BALLYGAWLEY, a market and post-town, and a parish

BALLYGAWLEY, a market and post-town, and a parish, partly in the barony of CLOGHER, and partly in that of DUNGANNON, county of TYRONE, and province of ULSTER, 13 miles (S. E.) from Omagh, and 74 miles (N. W. by N.) from Dublin; containing 4428 inhabitants, of which number, 972 are in the town. The lands and manor of Moyenner and Balegalle were granted by James I. to Capt. William Turvin, but he neglecting to comply with the conditions of the grant, they were afterwards granted, in 1614, to Sir Gerard Lowther, who erected on the bank of a small river a very extensive castle, which he enclosed within a bawn of stone and lime and made a place of great strength. This castle was destroyed, in 1642, by the insurgents under Sir Phelim O'Nial: the walls and two towers of the bawn, with part of the castle walls, are still remaining; and a modern house has been recently erected on the site.

The town is situated on the mail coach road from Dublin to Londonderry, and consists of three streets and a market-place; it contains about 250 houses, some of which are large and well built, and is the property of Sir Hugh Stewart, Bart., whose handsome mansion, Ballygawley House, is about two miles distant from the town. Innismagh, the seat of Colonel Verner; Anahoe, of H. Crossle, Esq.; and Martray, of Mervyn Stewart, Esq., are within the parish. A small manufacture of gloves is carried on in the town, which, from the goodness of the materials and the neatness of the workmanship, are in general demand. There is an extensive brewery, that has acquired celebrity for the quality of its ale, and a large distillery of malt whiskey has been established. The market is on Friday; it is amply supplied with provisions of all kinds, and every alternate week a large quantity of linen cloth is exposed for sale. Fairs are held on the second Friday in every month, principally for the sale of cattle, sheep, and pigs.

A constabulary police force has been stationed here; petty sessions are held once a fortnight; and as the head of the manor of Moyenner or Ballygawley, manorial courts are held in the town for the recovery of debts not exceeding 40s. This district was constituted a parish in 1830, by an order of council under the provisions of an act of the 7th and 8th of George IV., when eighteen townlands were separated from the parish of Errigal-Kerogue, in the barony of Clogher, and twelve from that of Carrenteel, in the barony of Dungannon, and formed into the parish of Ballygawley. These townlands are situated near the mountains and contain some good land, particularly on the north-east, where the soil is good and well cultivated.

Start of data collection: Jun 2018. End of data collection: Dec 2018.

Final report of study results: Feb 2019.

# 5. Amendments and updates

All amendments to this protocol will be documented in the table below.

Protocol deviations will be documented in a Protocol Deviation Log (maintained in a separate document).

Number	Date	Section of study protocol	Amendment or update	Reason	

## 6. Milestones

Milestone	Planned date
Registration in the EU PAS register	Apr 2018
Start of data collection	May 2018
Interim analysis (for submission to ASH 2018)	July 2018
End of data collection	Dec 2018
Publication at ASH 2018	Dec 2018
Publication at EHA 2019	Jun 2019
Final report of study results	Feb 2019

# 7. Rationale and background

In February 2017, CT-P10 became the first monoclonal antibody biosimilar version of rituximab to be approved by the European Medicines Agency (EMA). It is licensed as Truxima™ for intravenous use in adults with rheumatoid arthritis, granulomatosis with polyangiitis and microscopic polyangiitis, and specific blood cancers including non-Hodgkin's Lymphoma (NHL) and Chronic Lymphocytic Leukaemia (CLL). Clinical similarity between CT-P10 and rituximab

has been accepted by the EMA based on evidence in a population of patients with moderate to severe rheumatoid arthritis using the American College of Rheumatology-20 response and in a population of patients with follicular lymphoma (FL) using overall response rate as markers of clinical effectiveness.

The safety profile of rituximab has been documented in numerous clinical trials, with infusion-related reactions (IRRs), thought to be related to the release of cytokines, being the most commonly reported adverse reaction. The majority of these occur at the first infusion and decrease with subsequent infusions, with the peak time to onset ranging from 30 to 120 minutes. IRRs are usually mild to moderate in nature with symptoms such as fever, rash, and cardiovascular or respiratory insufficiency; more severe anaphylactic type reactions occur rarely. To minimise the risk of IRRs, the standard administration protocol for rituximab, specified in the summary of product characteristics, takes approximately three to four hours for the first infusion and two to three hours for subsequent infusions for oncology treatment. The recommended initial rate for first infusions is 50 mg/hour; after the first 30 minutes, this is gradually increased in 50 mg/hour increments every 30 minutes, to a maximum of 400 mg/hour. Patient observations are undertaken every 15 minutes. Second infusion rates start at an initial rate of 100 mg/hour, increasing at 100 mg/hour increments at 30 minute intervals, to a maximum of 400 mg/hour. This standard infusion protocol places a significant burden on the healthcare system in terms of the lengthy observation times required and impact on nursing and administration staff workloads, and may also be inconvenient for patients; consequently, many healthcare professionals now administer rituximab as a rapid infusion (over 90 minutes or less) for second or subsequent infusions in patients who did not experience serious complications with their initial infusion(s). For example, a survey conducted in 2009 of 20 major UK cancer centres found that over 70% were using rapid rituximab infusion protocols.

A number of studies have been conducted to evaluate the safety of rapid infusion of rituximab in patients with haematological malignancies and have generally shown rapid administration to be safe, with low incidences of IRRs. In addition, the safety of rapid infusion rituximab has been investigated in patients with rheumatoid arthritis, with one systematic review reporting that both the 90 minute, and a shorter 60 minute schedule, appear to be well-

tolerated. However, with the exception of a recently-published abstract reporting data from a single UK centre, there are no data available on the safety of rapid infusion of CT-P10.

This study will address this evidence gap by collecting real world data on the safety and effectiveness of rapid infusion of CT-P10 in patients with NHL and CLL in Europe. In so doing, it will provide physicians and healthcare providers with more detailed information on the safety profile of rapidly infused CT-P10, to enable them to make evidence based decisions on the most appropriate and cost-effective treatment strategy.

The living is a perpetual curacy, in the diocese of Armagh, and in the alternate patronage of the Rectors of Errigal-Kerogue and Carrenteel. The curate's income is £70 per annum, contributed in moieties by the rector of Errigal-Kerogue and the archdeacon of Armagh, as incumbent of Carrenteel. The church is a small but handsome edifice, in the later English style, erected at an expense of £1000, of which sum, £900 was a gift from the late Board of First Fruits. There is a place of worship in the town for Presbyterians in connection with the Synod of Ulster, of the third class; also a Baptist meeting-house in the parish. A boys' school is supported by Sir Hugh Stewart, and there is a school at Knockany, together affording instruction to about 130 boys and 130 girls; there is also a private school at Lisgonnell of about 70 boys and 30 girls.

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